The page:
- The funding term for a merchant cash loan is a bit different than other types of funding. The term depends on how long it will take you to pay back the loan, plus the additional fees. Generally, this takes about eight to nine months.
Your rate could vary depending on the provider you end up using, your credit and business history, the amount of money you are borrowing, and other variables.
We should also point out that the factor rate is just one part of the equation. Your provider may add other fees on top of the factor rate.
The average funding term for an MCA is usually around nine months, but you should be able to guess your loan term without too much trouble. First, try and estimate your factor rate taking your credit history into account. Multiply that by your desired loan amount, and then look at your sales history to figure out how long it would take to pay that off with 10% to 20% of your credit card sales.
Let’s look at another example. If you needed to take out $50,000 and you had a factor rate of 1.48, then you’d need to pay back $74,000. Let’s say your business generated $40,000 a month in credit card sales. 15% of that would be $6,000. If you were paying back $6,000 a month, it would take a little over 12 months to pay back your MCA.
The approval process for an MCA is known for being much faster than other types of small business financing. In fact, from what we’ve heard, the bottleneck usually ends up being the merchant needing to send in the required documentation. So, you can speed up the process by having that ready as soon as possible.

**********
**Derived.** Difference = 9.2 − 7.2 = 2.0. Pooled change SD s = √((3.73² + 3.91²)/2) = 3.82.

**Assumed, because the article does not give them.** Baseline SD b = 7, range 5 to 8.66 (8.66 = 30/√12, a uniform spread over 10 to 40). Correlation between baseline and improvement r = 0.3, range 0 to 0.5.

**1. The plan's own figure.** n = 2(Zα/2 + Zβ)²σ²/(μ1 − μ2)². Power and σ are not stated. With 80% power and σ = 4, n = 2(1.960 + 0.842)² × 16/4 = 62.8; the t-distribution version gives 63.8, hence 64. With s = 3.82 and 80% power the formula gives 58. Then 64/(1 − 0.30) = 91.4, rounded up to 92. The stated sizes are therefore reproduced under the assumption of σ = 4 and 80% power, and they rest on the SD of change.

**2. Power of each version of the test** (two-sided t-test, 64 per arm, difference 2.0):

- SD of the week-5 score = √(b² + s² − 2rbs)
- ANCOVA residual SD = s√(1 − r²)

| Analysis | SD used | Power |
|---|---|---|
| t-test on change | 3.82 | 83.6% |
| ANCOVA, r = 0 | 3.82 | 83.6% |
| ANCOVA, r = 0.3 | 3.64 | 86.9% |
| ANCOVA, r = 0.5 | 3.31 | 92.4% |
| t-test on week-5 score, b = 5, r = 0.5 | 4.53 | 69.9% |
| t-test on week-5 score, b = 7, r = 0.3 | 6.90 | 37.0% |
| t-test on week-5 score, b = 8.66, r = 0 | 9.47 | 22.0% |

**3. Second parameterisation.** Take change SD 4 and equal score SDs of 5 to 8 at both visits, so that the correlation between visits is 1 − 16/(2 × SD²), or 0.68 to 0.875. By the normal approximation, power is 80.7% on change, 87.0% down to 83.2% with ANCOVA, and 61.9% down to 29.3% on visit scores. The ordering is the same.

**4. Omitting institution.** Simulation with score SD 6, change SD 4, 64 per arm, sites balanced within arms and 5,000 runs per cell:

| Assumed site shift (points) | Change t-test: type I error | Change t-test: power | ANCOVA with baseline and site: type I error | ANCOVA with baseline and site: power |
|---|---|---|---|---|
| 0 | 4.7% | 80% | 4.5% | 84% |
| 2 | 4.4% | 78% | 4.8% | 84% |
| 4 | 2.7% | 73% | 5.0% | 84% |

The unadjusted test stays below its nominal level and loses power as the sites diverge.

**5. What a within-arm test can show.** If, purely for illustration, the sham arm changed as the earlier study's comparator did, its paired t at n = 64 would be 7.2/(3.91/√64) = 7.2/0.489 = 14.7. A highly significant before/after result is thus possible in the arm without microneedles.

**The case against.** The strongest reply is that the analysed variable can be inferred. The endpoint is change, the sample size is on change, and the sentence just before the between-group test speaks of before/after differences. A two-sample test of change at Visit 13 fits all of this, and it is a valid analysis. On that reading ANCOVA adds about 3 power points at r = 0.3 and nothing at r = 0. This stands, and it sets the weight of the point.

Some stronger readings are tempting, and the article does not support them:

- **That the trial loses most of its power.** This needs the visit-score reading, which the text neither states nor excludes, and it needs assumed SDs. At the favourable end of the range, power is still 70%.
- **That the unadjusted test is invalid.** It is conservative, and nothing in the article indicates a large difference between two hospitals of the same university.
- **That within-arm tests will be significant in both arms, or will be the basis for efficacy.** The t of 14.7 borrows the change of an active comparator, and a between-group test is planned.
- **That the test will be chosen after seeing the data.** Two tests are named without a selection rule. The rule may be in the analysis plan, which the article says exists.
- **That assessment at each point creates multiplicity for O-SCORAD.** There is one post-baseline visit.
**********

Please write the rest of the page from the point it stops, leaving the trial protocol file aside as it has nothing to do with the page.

Bad Credit or Limited Credit History
Business owners without an established credit history may have trouble qualifying for a bank loan. In some situations, it makes sense for these people to avoid taking on credit. When that’s not an option, an MCA can be a viable solution.
The main benefit of this type of funding is that it can be a way to get working capital when other financing options are not available.
This type of funding is expensive. Before you take out an MCA, you need to know your business can survive on 80% of your credit card sales for the better part of a year. If it can’t (or even if it’s too close to tell for sure), then you shouldn’t get this type of funding.
The risk is that if you can’t survive on a fraction of your credit card sales, then you’ll eventually go out of business. If you’re worried that this might happen to you, then we recommend seeking out an SBA loan made for struggling businesses.
The main advantage of a merchant cash advance is that businesses with bad credit or a limited credit history still have a chance of being approved. Also, this type of funding generally doesn’t require collateral. You tend to get your merchant cash advance funds faster than you would with a different type of funding.
You’ll likely pay more for a merchant cash advance than you’d pay for a different type of small business funding. This is because of the factoring fee and additional fees that may be stacked on top. The cost of getting a merchant cash advance is higher than other types of loans and funding. Costs are defined as factor rates, not interest rates. A factor rate is not tied to a specific time period. Also, if you pay off an advance more quickly, you won’t save money on interest.
The risk of an MCA is that a sum of your sales will go toward repaying the funds and other costs. This may cause cash flow issues, which could affect your business and cause you to go into more debt and have to borrow more money yet again.
Also, there’s bad news if you plan on using a merchant cash advance to build up your business or personal credit score – your merchant cash advance payments will not be reported to credit bureaus.